Presidential Advisers - Clinton: learning on the job

In contrast to George H. W. Bush, William Jefferson Clinton relegated foreign policy to a secondary concern when he took office in 1993. As he put it, he focused "like a razor beam" on domestic issues—reviving the sluggish American economy, balancing the budget, and proposing a sweeping reform of the health care system. He delegated foreign policy to two veterans—Warren Christopher, the secretary of state, who favored a cautious, lawyerly approach to world affairs, working harmoniously with National Security Adviser Anthony Lake, a former aide to Henry Kissinger who had resigned in protest during the Vietnam War.

Two other foreign policy advisers came to play an important part in the Clinton administration. The first was Strobe Talbott, a journalist and expert on the Soviet Union, who had close personal ties with Clinton, his Rhodes Scholar roommate at Oxford. After brief service as ambassador-at-large to the countries of the former Soviet Union, Talbott became deputy secretary of state and oversaw the administration's efforts to support Boris Yeltsin's leadership of Russia. Talbott supervised the granting of $2.5 billion in economic aid as well as the Clinton administration's efforts to promote free market reforms and democracy in Russia.

Richard Holbrooke, another veteran of the Carter administration, emerged as a key player in the most critical foreign policy problem confronting the Clinton presidency—the civil war in Bosnia. Although Clinton had criticized Bush for failing to halt the bloodshed in this former Yugoslavian territory, the new president proved equally reluctant to intervene militarily to stop the fighting. In 1995, however, Clinton finally approved U.S. participation in North Atlantic Treaty Organization air strikes designed to halt Bosnian Serb shelling of the Muslim city of Sarajevo. Holbrooke, assistant secretary of state for European affairs, carried out the difficult task of negotiating a cease-fire among the ethnic rivals in Bosnia—Croats, Serbs, and Muslims. The accords that he succeeded in getting representatives of the three groups to sign in Dayton, Ohio, in November 1995 ended the fighting in Bosnia and led to a fragile but viable political settlement.

The ethnic tensions in the Balkans continued to create difficulty for Christopher's successor, Madeleine Albright, who became secretary of state at the start of Clinton's second term in 1997. The first woman to hold the office, Albright, the daughter of a Czech diplomat, had taught international affairs at Georgetown University and served as ambassador to the UN from 1993 to 1996. More activist than Christopher, she was a firm believer in democracy and was willing to use force to achieve American goals abroad. When Serbian leader Slobodan Milosevic began terrorizing the majority Albanian population in Kosovo, Albright was determined to halt his ethnic cleansing. After Holbrooke's efforts to negotiate a peaceful settlement had failed by early 1999, Albright helped persuade Clinton to intervene militarily to protect the Kosovars. For nearly three months, from March to June 1999, NATO aircraft bombed Serbia in an effort to halt Milosevic's attempt to drive all the Albanians out of Kosovo. The secretary of state defended this policy against fierce criticism and she and Clinton were vindicated when the air offensive began to target the infrastructure of Serbia (bridges, power plants, TV stations), finally forcing Milosevic to withdraw from Kosovo. Remarkably, not a single American life was lost in this military campaign. The outcome in Kosovo, however, was ambiguous—the territory was still nominally Serbian but only the presence of NATO troops kept an uneasy peace between the returning Kosovars and the minority Serbs.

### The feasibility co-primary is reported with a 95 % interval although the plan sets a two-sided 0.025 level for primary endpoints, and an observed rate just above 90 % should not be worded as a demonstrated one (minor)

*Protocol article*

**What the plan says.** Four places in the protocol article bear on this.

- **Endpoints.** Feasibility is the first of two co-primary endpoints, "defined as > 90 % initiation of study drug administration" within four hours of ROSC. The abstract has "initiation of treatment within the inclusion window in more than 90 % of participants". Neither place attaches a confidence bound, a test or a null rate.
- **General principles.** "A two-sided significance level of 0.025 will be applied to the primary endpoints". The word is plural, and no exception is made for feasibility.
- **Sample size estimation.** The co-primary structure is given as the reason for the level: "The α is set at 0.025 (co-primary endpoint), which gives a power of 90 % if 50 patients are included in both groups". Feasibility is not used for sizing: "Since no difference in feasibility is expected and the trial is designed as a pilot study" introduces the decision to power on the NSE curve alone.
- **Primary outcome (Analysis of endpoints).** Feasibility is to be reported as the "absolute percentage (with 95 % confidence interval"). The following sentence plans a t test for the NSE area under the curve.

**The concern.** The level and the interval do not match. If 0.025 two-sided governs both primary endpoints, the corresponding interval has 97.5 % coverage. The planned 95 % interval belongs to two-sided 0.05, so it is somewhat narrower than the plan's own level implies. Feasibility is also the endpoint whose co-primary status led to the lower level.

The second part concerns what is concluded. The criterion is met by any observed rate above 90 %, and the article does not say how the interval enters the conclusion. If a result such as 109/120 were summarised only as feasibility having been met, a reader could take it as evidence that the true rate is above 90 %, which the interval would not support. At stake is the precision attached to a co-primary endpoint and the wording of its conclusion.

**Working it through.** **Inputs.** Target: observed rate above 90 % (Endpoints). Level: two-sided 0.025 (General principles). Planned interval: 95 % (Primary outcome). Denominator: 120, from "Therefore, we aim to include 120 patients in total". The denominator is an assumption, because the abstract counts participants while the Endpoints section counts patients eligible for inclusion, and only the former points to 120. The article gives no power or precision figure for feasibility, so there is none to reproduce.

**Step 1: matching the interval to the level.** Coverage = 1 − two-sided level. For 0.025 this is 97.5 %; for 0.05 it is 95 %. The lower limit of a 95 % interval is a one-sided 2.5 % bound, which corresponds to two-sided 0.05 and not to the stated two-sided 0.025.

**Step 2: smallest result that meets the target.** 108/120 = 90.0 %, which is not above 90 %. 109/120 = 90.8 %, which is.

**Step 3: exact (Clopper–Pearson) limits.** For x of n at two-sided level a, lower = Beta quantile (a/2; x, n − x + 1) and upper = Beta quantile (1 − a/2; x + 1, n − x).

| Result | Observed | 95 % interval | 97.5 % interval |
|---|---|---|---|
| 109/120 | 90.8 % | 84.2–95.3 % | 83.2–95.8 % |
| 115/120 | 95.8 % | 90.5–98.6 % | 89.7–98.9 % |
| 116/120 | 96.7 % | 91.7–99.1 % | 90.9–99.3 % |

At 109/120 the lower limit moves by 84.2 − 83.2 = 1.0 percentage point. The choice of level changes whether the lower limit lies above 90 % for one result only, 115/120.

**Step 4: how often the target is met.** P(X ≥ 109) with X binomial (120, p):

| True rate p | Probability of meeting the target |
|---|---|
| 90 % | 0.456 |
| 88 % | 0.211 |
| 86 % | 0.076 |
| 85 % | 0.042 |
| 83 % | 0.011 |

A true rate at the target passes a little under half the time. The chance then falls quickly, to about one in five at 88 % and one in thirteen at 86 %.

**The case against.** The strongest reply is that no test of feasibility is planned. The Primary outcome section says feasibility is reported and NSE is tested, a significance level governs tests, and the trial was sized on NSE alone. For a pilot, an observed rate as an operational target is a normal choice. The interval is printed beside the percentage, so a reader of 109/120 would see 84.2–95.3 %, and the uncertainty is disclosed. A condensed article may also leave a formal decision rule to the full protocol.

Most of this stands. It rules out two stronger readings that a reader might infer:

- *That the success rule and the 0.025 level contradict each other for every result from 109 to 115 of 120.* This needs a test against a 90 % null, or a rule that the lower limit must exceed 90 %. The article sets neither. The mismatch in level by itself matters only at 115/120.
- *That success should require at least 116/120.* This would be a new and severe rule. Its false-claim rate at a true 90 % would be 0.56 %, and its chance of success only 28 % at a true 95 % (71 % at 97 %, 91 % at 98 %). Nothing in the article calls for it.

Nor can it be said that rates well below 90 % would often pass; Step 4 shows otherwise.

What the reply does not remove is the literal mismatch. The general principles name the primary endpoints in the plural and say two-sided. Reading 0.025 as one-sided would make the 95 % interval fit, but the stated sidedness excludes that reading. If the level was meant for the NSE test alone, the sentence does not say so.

Inevitably, foreign policy came to occupy more of Clinton's attention during his second term in office. The failure of his health care reform and the Republican control of Congress after 1994 limited his freedom of action on domestic matters. He became personally involved in two difficult efforts at mediation—trying to broker peace between the Protestant and Catholic factions in Northern Ireland and attempting to achieve a peaceful settlement of the Israeli-Palestinian rivalry in the Middle East. Although he relied on advisers in both cases (former Senator George Mitchell in Northern Ireland and troubleshooter Dennis Ross in Israel), Clinton took an active personal role, most notably in negotiating the Wye River Accord between Benjamin Netanyahu and Yasir Arafat in Maryland in 1998. By the time he left office, Clinton had traveled to nearly every part of the world and felt much more confident, and less dependent on his advisers, than when he had entered the White House.

Other articles you might like:

Follow Founder
on our Forum or Twitter

User Contributions:

Comment about this article, ask questions, or add new information about this topic: